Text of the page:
- Category: US
19 Feb 2013
- Published on Tuesday, 19 February 2013 10:32
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The United States continues to reign as the world leader in geothermal power with 147.05 megawatts of new capacity added last year, according to the Geothermal Energy Association.
In a preliminary report, the G.E.A. said the notable growth in the sector in 2012 is attributed to new developments in geothermal technology across the country.
“Geothermal power is expanding across the Western half of the country, and new scientific and technological advancements offering the opportunity to produce geothermal power from Hawaii and Alaska to Texas and the Gulf States, with the ultimate potential being generating electrical power in nearly every state,” stressed G.E.A. executive director Karl Gawell.
Year-end geothermal growth in 2012 was five percent higher than in 2011.
California emerged as the geothermal leader not just in the U.S. but globally with a cumulative capacity of more than 2,700 MW.
The growth of Californian’s geothermal power capacity is credited to the use of enhanced geothermal systems technology or E.G.S. This technology allows the extraction of heat from engineered reservoirs using fluid injection into deeper hotter rock.
A study by the Southern Methodist University in 2010, found that E.G.S. technology would help to raise U.S. geothermal potential to 3 million MW – a 40-fold increase compared to traditional geothermal technology potential.
The U.S. Department of Energy has already invested about $37.5 million into E.G.S. projects in California following the implementation of the American Recovery and Investment Act of 2009.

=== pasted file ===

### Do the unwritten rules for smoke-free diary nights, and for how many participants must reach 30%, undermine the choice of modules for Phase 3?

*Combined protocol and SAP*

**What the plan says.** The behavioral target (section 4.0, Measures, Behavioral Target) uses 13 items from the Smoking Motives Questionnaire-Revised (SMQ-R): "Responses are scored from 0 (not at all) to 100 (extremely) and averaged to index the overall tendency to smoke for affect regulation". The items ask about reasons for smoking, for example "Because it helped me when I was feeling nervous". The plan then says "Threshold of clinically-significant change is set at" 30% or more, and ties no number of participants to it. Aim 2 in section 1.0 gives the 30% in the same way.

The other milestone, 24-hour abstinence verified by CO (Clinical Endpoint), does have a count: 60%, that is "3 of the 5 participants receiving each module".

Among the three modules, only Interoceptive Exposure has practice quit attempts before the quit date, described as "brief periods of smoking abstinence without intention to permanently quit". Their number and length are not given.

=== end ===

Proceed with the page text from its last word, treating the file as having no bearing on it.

Nevada was found to be the second largest geothermal producer in the U.S. with a total of more than 50 MW installed capacity.
Enel Green Power’s Stillwater Geothermal Power Plant, the nation’s first hybrid solar-geothermal project was built in Nevada last year.
According to the G.E.A., this project along with others, like the first co-production of geothermal power at Nevada’s Florida Canyon gold mine, represent some of the technologies that are contributing to the advancement of the U.S. geothermal industry.
G.E.A. will release its annual development report on February 26 during the State of the Geothermal Energy Industry Briefing in Washington.
Geothermal power currently accounts for about 3.5 percent of renewable energy generation in the U.S., according to figures from the Energy Information Agency.
This is produced by power plants and small power units spread into nine states including California, Nevada, Alaska, Hawaii, Idaho, New Mexico, Oregon, Utah and Wyoming.
The U.S. started to lead the world in geothermal power generation in 2010, with 3,086 MW of installed capacity from its 77 power plants. On the average, it produces 15 billion kilowatt hours of geothermal power annually, equivalent to some 25 million barrels of oil or 6 million short tons of coal per year. – C. Dominguez